Tax First, Ask Ques­tions Later

The Star (St. Lucia) - - BUSINESS - By Chris­tian Wayne

There are only a hand­ful of re­gions in the world where the tourism in­dus­try plays as large and as in­flu­en­tial a role in lo­cal economies as it does in the Caribbean. De­spite un­der­pin­ning the eco­nomic bases for many of these small is­lands, the hospi­tal­ity in­dus­try has changed very lit­tle since the days when many lo­cals tran­si­tioned from agri­cul­ture la­bor to the ser­vice sec­tor. That lack of in­no­va­tion is ap­par­ent in much of the leg­is­la­tion that gov­erns the sin­gle most im­por­tant in­dus­try to the re­gion. To be fair, some Caribbean coun­tries are more pro­gres­sive than oth­ers re­gard­ing travel leg­is­la­tion, but be­fore we start throw­ing around phrases like “tough leader” and “in­no­va­tor”, it’s worth not­ing that the ma­jor­ity of those leg­isla­tive re­vi­sions have been re­ac­tive—driven pri­mar­ily by al­ter­na­tive travel ac­com­mo­da­tion providers like

To add a bit of per­spec­tive, Airbnb com­mands over 25,000 rooms in its rapidly grow­ing Caribbean port­fo­lio, more than the re­gion’s top two hospi­tal­ity con­glom­er­ates com­bined. For ex­am­ple, Sun­wing Travel Group, who we re­ported on last week, op­er­ates a mixed room/ suite/villa port­fo­lio of 12,000. San­dals Re­sorts In­ter­na­tional? A lit­tle over 5,000. Though it’s ar­guable that the all-in­clu­sive mar­ket and Airbnb’s mar­ket rep­re­sent dif­fer­ent travel seg­ments, that gap is rapidly shrink­ing. In 2014, Airbnb hosted 20 mil­lion guests through­out the Caribbean. The fol­low­ing year, that num­ber dou­bled to 40 mil­lion. From the be­gin­ning of the U.S. - Cuba nor­mal­iza­tion process in early 2015 to March of last year, Airbnb added over 1,000 list­ings in that coun­try alone. Pre­sum­ably, many Caribbean gov­ern­ments have strug­gled to keep up with that kind of blis­ter­ing growth. None­the­less, lead­ing the charge to ne­go­ti­ate on be­half

of Airbnb’s lo­cal hosts is the Caribbean Ho­tel & Tourism As­so­ci­a­tion (CHTA), a pri­vatein­ter­est group com­prised of the very busi­nesses who are los­ing mar­ket share to al­ter­na­tive travel ac­com­mo­da­tion sites. The group cites a “re­gional ef­fort to reg­u­lar­ize the in­dus­try” as its im­pe­tus, con­trary to what many out­siders per­ceive as a veiled at­tempt to strengthen its in­flu­ence in the re­gion. Most of the sub-re­gional pri­vate in­ter­est groups like the Saint Lu­cia Ho­tel & Tourism As­so­ci­a­tion (SLHTA) have cham­pi­oned the ef­fort, re­flected in a po­si­tion pa­per pub­lished on Wed­nes­day en­ti­tled “The Shar­ing Econ­omy: De­vel­op­ing our Al­ter­na­tive Ac­com­mo­da­tion Sec­tor in Saint Lu­cia”. The pa­per’s the­sis calls for “cre­at­ing a level play­ing field”, re­marks that were echoed in a press re­lease by SLHTA Pres­i­dent Sanovnik Des­tang, as he re­ferred to com­pa­nies like Airbnb and VRBO.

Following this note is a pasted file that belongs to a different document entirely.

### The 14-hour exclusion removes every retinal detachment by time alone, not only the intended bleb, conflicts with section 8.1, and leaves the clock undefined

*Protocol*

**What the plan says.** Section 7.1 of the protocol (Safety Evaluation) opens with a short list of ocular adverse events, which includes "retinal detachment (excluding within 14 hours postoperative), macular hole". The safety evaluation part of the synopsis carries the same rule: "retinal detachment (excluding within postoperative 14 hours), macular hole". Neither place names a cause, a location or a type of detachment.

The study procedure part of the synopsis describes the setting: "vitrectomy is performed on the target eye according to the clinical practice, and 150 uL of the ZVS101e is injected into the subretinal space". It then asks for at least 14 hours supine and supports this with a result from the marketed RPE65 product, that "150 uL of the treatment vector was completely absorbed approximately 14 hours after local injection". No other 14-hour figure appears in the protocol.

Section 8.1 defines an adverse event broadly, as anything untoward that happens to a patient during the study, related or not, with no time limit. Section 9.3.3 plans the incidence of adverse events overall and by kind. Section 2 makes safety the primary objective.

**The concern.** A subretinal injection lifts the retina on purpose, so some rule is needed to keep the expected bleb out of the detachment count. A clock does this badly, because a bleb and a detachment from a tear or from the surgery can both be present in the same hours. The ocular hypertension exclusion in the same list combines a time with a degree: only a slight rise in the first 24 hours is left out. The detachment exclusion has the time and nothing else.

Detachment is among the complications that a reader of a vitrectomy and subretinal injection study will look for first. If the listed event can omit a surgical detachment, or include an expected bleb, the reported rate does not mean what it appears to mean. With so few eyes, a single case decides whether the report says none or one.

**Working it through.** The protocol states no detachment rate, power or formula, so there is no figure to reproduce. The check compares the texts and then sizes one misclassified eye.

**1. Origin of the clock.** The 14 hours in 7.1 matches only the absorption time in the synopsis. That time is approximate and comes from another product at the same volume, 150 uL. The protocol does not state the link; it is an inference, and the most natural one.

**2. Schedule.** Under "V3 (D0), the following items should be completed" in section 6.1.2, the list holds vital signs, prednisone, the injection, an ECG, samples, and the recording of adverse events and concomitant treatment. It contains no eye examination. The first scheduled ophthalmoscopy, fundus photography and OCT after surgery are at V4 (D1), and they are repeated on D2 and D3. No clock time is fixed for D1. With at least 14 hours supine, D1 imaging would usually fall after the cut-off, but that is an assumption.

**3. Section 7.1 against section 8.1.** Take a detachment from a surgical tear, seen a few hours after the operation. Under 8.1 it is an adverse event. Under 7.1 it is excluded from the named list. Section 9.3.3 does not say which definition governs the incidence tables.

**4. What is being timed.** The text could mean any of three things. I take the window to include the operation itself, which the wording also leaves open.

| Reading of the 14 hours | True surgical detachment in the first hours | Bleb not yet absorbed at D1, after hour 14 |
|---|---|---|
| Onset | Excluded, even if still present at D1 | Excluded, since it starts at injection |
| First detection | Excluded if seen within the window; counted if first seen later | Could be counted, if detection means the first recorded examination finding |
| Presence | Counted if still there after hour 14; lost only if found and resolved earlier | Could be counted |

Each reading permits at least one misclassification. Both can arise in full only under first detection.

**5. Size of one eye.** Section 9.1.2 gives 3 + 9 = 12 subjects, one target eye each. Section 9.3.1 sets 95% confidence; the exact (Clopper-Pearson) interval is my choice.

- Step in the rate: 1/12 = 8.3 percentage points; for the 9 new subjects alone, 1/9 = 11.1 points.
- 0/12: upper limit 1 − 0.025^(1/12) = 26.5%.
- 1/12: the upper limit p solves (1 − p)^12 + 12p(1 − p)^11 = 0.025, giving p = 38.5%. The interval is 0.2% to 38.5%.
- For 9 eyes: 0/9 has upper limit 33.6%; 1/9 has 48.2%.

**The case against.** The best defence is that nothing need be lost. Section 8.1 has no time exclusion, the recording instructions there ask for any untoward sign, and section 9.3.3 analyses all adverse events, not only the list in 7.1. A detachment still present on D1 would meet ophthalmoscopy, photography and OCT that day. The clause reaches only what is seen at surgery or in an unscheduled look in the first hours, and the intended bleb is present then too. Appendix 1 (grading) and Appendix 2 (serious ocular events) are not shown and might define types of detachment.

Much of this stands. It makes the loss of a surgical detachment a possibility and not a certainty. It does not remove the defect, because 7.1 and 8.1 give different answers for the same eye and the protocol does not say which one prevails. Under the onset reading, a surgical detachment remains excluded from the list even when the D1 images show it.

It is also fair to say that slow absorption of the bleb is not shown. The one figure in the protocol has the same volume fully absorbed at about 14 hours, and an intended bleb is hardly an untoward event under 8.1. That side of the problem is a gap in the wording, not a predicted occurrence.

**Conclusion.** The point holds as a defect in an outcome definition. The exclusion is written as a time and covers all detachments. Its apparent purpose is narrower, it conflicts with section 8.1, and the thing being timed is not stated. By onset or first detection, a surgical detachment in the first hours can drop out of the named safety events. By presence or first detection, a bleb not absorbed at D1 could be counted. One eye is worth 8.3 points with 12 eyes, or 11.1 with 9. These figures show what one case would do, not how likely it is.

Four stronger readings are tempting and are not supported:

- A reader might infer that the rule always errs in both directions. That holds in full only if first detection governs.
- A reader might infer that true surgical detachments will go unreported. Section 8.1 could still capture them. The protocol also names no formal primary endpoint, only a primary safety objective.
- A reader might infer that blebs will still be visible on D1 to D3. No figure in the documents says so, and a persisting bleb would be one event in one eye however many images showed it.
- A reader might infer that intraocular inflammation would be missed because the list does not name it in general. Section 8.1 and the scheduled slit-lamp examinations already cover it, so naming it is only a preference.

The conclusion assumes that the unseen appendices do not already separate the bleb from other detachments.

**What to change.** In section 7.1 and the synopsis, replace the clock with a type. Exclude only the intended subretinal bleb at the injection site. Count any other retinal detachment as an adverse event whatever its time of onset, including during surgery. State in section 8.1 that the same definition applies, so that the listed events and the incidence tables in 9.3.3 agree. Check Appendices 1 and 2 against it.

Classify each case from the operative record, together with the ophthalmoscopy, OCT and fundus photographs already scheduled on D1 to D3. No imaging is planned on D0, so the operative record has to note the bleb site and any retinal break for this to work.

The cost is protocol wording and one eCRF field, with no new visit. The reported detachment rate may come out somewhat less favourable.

In pub­lic, it’s clear that the SLHTA’s con­cerns re­gard­ing the on­line web­sites fo­cus on en­sur­ing “the wel­fare of the guests and the hosts”, but it be­comes dif­fi­cult to judge the sin­cer­ity of those re­marks when con­sid­er­ing that many of the Airbnb ac­com­mo­da­tions avail­able in Saint Lu­cia are in fact op­er­ated by the same ho­tels rep­re­sented by the lobby group. The sit­u­a­tion ap­pears slightly more con­trived when in one in­stance such groups call for a tax-based reg­u­la­tory frame­work to stan­dard­ize al­ter­na­tive ac­com­mo­da­tions, but on the other hand, those same ad­vo­cates of ‘fair play’ are the big­gest re­cip­i­ents of tax con­ces­sions in the coun­try. Con­cerns over im­par­tial­ity are in­evitable, so long as the SLHTA con­tin­ues to for­mu­late pol­icy with­out the col­lab­o­ra­tion of the very home-shar­ers whose well­be­ing they claim to be pur­su­ing.

How­ever, while cash-strapped Caribbean pol­i­cy­mak­ers fever­ishly at­tempt to tax first, and ask ques­tions later, a lone cry can be heard com­ing from an un­likely place—Bar­ba­dos. Richard Sealy, the coun­try’s Min­is­ter of Tourism, sought to in­ject a sense of re­straint to the con­ver­sa­tion as he stated that: “I know the [Bar­ba­dos] Min­istry of Fi­nance is keen to get tax rev­enue. But again, be­fore you can tax some­thing you have to find out what it is. It is not sim­ply the case of just say­ing, ‘all these peo­ple are us­ing the In­ter­net to pro­vide ac­com­mo­da­tion and it is hap­pen­ing out­side of the tax net’. Some of these peo­ple are nor­mal ho­tels that are just us­ing it to get busi­ness. So, we have to do some anal­y­sis and go from there”.

Nev­er­the­less, as Shawn Sul­li­van— Airbnb’s top brass in the Cen­tral Amer­i­can and Caribbean re­gion—con­tin­ues to make his rounds forg­ing agree­ment af­ter agree­ment with tiny coun­tries like Saint Lu­cia, it seems that it’s merely a mat­ter of time be­fore it’s our turn at the ne­go­ti­a­tion ta­ble.

Dis­clo­sure: Au­thor is an Airbnb host in Saint Lu­cia.

Fig­ure 1 Airbnb list­ings in Saint Lu­cia (data scrapped Septem­ber 2016).

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